Edward Saidi Tingatinga, Untitled (Khanga), circa 1968-1972. Enamel paint on board, 60.5 x 61 cm. Image courtesy of Circle art Agency.
Circle Art Agency recently presented their 4th edition of its annual Modern and Contemporary East Africa Art Auction. Brendon Bell-Roberts spoke with Danda Jaroljmek about their organisation, their recent auction and explores the collecting scene in East Africa with her.
COLLECTOR: Please tell us a little about Circle Art Agency and what your organisation is involved in.
Danda Jarolmek: Circle was established in 2012 after working for years in the non-profit art scene. Focusing specifically on supporting artists in the region, we felt there was a lack of dedicated spaces supporting potential collectors and trying to build a bigger local market for art.
We started as an art advisory service with a focus on making new platforms for potential collectors to experience the rich variety of art in East Africa.
This was a success from the beginning, with local interest developing fast for our pop-up exhibitions, and the first commercial art auction in the region. Sales were phenomenal, with both the pop-ups and the auctions achieving over 80% in sales.
In 2015 we opened a gallery – by then there was an increasing demand and we wanted to show art in a pristine white-cube commercial gallery which hadn’t really existed before. We have between six and seven exhibitions a year, and participate in quite a few international art fairs, and host the annual auction. We also continue to work with corporate clients to commission public art which is still quite new in Nairobi.
You recently hosted the 4th edition of your annual Modern and Contemporary East African Art Auction. How has the perception around East African art changed since your first auction and have you noticed a big change in collecting habits in the region?
The Circle Modern and Contemporary East African art auction is the first and only commercial auction in East Africa. Our auctions are usually annual, although we postponed the late 2016 one to early 2017, allowing us to participate in some art fairs in Europe. They are quite small, we only ever have around 50 booths and the evening is a very VIP up-market, intentionally glamorous evening – it’s sponsored by big banks, luxury car brands and champagne.
This was a very new approach within the art scene here, and has attracted an audience who had not previously attended exhibitions. This has led to a dramatic increase in local buyers from the business community – people interested in the investment potential of art. The auctions created a sense of value and importance for visual art, if that makes sense.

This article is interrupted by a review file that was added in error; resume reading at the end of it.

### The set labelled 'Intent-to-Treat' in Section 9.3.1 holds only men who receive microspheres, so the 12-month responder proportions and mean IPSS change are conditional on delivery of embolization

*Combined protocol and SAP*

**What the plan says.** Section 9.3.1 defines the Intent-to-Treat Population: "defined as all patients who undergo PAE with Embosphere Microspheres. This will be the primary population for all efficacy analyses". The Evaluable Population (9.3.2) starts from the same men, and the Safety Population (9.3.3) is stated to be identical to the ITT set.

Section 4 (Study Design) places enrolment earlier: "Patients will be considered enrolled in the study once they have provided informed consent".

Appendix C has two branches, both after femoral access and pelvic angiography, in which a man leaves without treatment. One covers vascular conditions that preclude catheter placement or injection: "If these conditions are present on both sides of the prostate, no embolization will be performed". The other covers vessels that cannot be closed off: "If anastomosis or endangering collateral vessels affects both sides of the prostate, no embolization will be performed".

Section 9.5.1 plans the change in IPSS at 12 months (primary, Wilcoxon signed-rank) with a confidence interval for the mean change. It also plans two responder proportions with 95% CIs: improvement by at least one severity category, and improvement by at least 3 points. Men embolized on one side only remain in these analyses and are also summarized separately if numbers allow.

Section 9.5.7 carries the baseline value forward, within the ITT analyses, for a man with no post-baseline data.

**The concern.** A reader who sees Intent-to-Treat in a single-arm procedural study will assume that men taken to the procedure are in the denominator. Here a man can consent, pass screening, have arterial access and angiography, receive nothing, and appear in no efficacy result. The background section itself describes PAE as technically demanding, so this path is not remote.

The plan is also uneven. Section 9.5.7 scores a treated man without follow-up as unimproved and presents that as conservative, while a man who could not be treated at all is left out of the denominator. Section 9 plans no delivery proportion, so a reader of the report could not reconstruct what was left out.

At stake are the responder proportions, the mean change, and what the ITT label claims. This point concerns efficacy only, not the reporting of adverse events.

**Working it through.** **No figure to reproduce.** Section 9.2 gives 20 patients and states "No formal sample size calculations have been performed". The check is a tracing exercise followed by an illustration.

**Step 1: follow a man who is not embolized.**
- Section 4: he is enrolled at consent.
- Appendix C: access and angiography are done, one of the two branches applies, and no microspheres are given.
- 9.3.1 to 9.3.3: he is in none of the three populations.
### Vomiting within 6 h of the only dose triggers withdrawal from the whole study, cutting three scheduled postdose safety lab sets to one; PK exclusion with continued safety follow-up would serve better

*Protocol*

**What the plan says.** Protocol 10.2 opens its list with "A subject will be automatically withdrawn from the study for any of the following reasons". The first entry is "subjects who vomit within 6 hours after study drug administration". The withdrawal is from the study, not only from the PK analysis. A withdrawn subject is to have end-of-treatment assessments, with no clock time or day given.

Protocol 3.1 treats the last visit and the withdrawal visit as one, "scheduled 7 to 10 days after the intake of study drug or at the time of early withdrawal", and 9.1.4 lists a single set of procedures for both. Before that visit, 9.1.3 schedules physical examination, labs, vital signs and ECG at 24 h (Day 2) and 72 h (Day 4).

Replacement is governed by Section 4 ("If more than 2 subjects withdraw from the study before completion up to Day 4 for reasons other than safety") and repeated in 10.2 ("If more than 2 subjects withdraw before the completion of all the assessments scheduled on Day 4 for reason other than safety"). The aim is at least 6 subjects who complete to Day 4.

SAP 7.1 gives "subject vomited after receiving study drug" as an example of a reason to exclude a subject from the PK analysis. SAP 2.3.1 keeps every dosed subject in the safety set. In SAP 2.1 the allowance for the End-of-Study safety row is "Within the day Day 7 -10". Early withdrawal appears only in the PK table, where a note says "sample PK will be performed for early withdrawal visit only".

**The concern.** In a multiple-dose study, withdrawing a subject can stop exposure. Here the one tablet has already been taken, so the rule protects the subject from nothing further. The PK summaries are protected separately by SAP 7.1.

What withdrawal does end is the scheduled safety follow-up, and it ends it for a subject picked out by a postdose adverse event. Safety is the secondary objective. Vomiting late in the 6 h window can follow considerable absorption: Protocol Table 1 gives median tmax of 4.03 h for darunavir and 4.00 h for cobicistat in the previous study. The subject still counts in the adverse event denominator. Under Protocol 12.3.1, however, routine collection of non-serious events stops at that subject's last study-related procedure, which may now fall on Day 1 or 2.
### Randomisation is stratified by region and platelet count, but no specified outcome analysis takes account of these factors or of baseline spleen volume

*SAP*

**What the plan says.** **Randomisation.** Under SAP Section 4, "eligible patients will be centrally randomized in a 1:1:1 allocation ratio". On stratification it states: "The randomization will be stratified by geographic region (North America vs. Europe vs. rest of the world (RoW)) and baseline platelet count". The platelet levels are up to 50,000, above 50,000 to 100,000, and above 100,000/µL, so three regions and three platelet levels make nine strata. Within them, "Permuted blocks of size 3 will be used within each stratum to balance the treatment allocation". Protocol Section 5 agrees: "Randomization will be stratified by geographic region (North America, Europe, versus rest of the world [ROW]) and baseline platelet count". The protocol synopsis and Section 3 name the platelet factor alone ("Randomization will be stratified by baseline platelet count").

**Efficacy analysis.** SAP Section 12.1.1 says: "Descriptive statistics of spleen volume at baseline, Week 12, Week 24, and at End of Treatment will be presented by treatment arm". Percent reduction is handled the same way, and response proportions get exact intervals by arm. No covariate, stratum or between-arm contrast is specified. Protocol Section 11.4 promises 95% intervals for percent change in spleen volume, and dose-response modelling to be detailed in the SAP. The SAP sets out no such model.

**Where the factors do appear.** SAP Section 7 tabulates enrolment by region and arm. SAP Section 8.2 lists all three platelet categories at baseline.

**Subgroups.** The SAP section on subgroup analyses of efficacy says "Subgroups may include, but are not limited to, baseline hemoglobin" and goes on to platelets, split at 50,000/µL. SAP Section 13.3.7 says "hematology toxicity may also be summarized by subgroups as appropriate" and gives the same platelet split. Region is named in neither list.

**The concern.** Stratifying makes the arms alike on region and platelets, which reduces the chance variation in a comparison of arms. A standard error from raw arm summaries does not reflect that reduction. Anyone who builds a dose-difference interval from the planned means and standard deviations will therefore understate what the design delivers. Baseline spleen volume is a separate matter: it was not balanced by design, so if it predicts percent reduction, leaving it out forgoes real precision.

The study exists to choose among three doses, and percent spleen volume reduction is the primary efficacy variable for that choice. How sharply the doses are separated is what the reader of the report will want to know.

Giles Peppiatt of Bonhams, London, advised us in the early days – he was right when he said that people like to buy art at auctions, that they like to see that there are under-bidders, and that the sale price is open and listed online the night of the auction. This has won the Kenyan buyers over, and we have more interest from international buyers as word about the auctions spreads. Because of this, we have more telephone and absentee bidders – every year, half our bidders are new buyers for us.
Collectors are more strategic now – they spend time with me, ask questions, and do their homework on artists. In building collections of contemporary or emerging artists from Africa, collectors are making sure that they have key artists represented, etc. This is a change.
George Lilanga, Watu Wnajiandaa Kwa Mahitaji Ya Mwaka Mpya Mda Mchache Uajo. Oil on board, 122 x 82 cm. Image courtesy of Circle Art Agency.
You have stated that “the auction brings together international and local art collectors with a passion for African art and who see the investment potential of this emerging art market”.
In your opinion what is driving the interest in contemporary art from Africa, who are these collectors and where are they from?
Many of our collectors are Kenyan or long term residents of Kenya. Initially, art used to be bought mainly by tourists and expats, but this has changed dramatically over the past few years.